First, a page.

Created a new 2010 workflow using SharePoint Designer 2013 (SPD), saved it and published it successfully.  No errors were encountered when performed a "Check for Errors" in SPD.  When then tried to execute the workflow, saw the following message:
After clicking the Close button, then saw this message:
This experience was repeatable.


  1. Try to repeat problem
    1. Found that problem occurred whenever tried to run the workflow.
  2. Try workflows in other lists and site collections
    1. Found that 2010 workflows created and deployed to lists in other site collections worked fine.  Problem localized to target site collection.
  3. Try other accounts
    1. Found that problem persisted no matter what account used to create and deploy and run workflow.
  4. Check ULS
    1. Found several messages ( among 20 associated with problem correlation ID)  indicating potential access or permissions issue: 
      1. Cannot open file ".../Workflows/SendStatusUpdate/SendStatusUpdate.xsn".
      2. System.Runtime.InteropServices.COMException: Cannot open file "Workflows/SendStatusUpdate/SendStatusUpdate.xsn".,...
      3. The XSN is null and its not a cross server issue. Most likely a permission issue
  5. Check Workflows document library permissions
    1. Found that the Workflows document library had same permissions as website.
    2. Found that versioning was enabled.  Disabled this, tried to run workflow again: still got error.
    3. Found that two workflow files, the .XOML and .XSN files, were listed in the document library's Manage files which have no checked in version listing, when viewed under different accounts (one standard and another an admin).  Using the other admin account, took control over the files in the hope that the other admin account could then check them in.  After performing this operation, experienced error when attempting to navigate back to this page: could not bring page up; in fact, also could no longer navigate to the document library's Settings page.  Since this was root site collection website, and on development, performed restore of site collection database to return to initial state: was able to get back to library's Settings page and also view the no checked in version listing again.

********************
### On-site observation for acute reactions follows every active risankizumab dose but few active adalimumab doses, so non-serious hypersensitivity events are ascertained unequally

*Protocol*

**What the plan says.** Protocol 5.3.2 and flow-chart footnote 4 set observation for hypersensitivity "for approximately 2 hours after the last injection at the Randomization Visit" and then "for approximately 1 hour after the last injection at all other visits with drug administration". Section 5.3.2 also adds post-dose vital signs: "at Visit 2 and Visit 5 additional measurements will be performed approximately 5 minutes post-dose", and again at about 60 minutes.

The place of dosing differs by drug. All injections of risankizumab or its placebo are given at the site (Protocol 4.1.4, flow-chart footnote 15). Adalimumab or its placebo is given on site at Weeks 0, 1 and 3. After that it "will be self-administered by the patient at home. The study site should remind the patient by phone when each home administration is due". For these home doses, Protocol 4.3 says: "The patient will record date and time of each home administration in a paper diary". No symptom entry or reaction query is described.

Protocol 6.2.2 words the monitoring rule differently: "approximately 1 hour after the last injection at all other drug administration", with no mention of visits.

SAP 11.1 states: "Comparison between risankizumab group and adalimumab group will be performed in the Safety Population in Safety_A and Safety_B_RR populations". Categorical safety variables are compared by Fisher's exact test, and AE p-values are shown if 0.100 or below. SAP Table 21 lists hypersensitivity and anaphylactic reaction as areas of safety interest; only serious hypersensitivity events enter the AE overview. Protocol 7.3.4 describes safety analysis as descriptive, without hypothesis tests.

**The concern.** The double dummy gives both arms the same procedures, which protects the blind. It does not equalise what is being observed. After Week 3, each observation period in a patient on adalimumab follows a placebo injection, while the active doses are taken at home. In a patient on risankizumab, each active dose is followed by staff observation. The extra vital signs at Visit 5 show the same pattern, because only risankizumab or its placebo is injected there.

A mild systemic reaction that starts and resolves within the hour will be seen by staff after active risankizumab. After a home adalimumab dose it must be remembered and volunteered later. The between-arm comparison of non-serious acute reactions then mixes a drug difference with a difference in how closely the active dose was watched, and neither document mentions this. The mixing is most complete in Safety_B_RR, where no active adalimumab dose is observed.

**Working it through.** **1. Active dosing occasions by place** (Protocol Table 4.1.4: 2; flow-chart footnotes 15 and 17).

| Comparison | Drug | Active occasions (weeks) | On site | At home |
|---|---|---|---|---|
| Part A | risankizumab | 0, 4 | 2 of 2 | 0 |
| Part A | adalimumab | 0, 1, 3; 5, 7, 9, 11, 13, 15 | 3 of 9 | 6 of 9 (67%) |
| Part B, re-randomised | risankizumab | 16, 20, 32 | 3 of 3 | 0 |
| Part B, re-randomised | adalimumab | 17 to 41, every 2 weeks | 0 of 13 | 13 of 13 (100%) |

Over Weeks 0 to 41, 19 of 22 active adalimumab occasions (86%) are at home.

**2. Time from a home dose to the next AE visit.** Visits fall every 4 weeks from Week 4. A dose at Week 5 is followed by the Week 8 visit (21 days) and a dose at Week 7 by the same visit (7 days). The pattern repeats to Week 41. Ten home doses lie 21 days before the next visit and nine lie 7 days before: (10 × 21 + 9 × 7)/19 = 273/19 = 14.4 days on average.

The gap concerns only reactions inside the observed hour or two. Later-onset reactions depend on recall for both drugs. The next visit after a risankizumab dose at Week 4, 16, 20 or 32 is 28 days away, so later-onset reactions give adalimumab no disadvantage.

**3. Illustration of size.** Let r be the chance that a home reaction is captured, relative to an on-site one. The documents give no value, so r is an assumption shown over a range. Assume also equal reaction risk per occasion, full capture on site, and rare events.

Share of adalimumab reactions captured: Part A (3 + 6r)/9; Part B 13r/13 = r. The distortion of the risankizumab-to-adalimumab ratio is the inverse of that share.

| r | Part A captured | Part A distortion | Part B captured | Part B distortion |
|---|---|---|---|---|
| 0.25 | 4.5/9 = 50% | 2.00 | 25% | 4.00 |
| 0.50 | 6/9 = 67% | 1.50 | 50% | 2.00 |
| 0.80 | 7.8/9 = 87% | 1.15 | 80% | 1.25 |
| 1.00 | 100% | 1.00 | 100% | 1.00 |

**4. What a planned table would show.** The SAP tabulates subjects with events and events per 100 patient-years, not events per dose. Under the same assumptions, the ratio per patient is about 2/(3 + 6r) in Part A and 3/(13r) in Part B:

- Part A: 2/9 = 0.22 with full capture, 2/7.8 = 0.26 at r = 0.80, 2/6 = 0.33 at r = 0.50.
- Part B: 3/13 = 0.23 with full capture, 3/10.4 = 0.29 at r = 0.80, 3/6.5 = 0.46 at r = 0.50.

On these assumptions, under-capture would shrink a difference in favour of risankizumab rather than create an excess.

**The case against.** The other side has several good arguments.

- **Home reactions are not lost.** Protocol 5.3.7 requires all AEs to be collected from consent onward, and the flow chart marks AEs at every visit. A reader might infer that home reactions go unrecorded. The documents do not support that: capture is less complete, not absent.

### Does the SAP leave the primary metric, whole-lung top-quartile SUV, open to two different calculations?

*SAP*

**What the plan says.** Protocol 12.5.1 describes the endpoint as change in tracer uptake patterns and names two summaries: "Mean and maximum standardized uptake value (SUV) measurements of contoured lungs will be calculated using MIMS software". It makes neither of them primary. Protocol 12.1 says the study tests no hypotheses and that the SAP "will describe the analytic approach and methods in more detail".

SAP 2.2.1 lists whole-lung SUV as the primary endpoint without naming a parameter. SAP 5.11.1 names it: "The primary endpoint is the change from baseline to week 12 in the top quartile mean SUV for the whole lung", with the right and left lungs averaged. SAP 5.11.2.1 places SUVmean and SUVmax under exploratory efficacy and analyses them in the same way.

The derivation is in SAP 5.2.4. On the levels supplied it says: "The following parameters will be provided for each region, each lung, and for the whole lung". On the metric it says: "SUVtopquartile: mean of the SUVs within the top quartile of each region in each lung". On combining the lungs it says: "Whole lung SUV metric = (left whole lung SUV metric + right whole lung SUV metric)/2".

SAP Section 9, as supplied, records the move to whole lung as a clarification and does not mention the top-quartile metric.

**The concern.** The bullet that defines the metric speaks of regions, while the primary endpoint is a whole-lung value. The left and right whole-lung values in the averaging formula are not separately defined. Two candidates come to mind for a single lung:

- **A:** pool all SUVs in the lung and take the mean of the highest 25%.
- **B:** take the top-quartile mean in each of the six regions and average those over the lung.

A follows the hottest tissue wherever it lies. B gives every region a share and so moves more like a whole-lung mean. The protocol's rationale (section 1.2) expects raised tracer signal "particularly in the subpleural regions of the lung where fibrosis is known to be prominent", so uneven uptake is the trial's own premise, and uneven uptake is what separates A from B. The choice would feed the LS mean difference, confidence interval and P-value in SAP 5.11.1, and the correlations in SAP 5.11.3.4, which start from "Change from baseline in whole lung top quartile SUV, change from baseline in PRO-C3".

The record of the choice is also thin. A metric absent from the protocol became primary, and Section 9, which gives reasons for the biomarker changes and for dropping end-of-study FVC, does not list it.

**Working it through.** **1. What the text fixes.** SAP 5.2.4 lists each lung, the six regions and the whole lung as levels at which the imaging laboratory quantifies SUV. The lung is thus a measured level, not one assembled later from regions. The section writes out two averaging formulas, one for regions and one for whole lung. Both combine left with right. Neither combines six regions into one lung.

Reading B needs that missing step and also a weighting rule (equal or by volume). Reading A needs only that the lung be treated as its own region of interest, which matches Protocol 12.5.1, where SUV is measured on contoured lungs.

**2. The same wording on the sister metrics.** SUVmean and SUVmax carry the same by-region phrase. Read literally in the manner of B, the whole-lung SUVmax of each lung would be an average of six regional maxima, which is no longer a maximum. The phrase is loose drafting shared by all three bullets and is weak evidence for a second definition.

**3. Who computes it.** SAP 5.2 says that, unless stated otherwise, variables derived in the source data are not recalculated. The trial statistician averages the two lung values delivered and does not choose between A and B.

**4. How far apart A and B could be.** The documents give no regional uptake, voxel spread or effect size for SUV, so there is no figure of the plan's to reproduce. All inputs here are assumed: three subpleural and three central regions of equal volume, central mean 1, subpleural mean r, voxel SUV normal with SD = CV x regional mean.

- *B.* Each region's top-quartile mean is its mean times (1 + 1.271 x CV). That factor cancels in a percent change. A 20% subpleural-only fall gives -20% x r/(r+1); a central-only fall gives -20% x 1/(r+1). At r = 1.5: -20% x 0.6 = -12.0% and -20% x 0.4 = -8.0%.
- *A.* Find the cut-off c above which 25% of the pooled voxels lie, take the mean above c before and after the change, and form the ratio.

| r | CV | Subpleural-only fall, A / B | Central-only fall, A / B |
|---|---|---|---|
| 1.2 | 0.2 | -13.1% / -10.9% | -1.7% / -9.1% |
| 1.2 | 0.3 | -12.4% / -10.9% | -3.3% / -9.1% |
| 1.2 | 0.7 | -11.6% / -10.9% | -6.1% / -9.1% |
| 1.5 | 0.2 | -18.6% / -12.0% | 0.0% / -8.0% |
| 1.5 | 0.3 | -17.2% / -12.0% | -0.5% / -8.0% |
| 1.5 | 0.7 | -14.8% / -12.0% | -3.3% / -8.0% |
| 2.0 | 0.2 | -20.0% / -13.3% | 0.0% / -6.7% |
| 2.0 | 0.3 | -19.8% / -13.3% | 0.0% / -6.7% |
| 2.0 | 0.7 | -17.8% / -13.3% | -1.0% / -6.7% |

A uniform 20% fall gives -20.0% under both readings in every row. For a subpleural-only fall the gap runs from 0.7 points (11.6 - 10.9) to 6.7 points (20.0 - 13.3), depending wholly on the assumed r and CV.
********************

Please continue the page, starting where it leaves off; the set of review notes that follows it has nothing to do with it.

6. Check Website Permissions
    1. Verified that account used to create the workflow, an admin account, was a member of the site collection administrator group.  
    2. Added the account used to create the workflow, an administrator account, to the Full Control group of the website containing the list.  Afterwards, noted that Limited now appeared next to the Full Control designation in the website's permissions listing (showed Full Control, Limited).  After this, added admin account to website permissions and specifically granted Full Control: the Limited designator no longer appeared.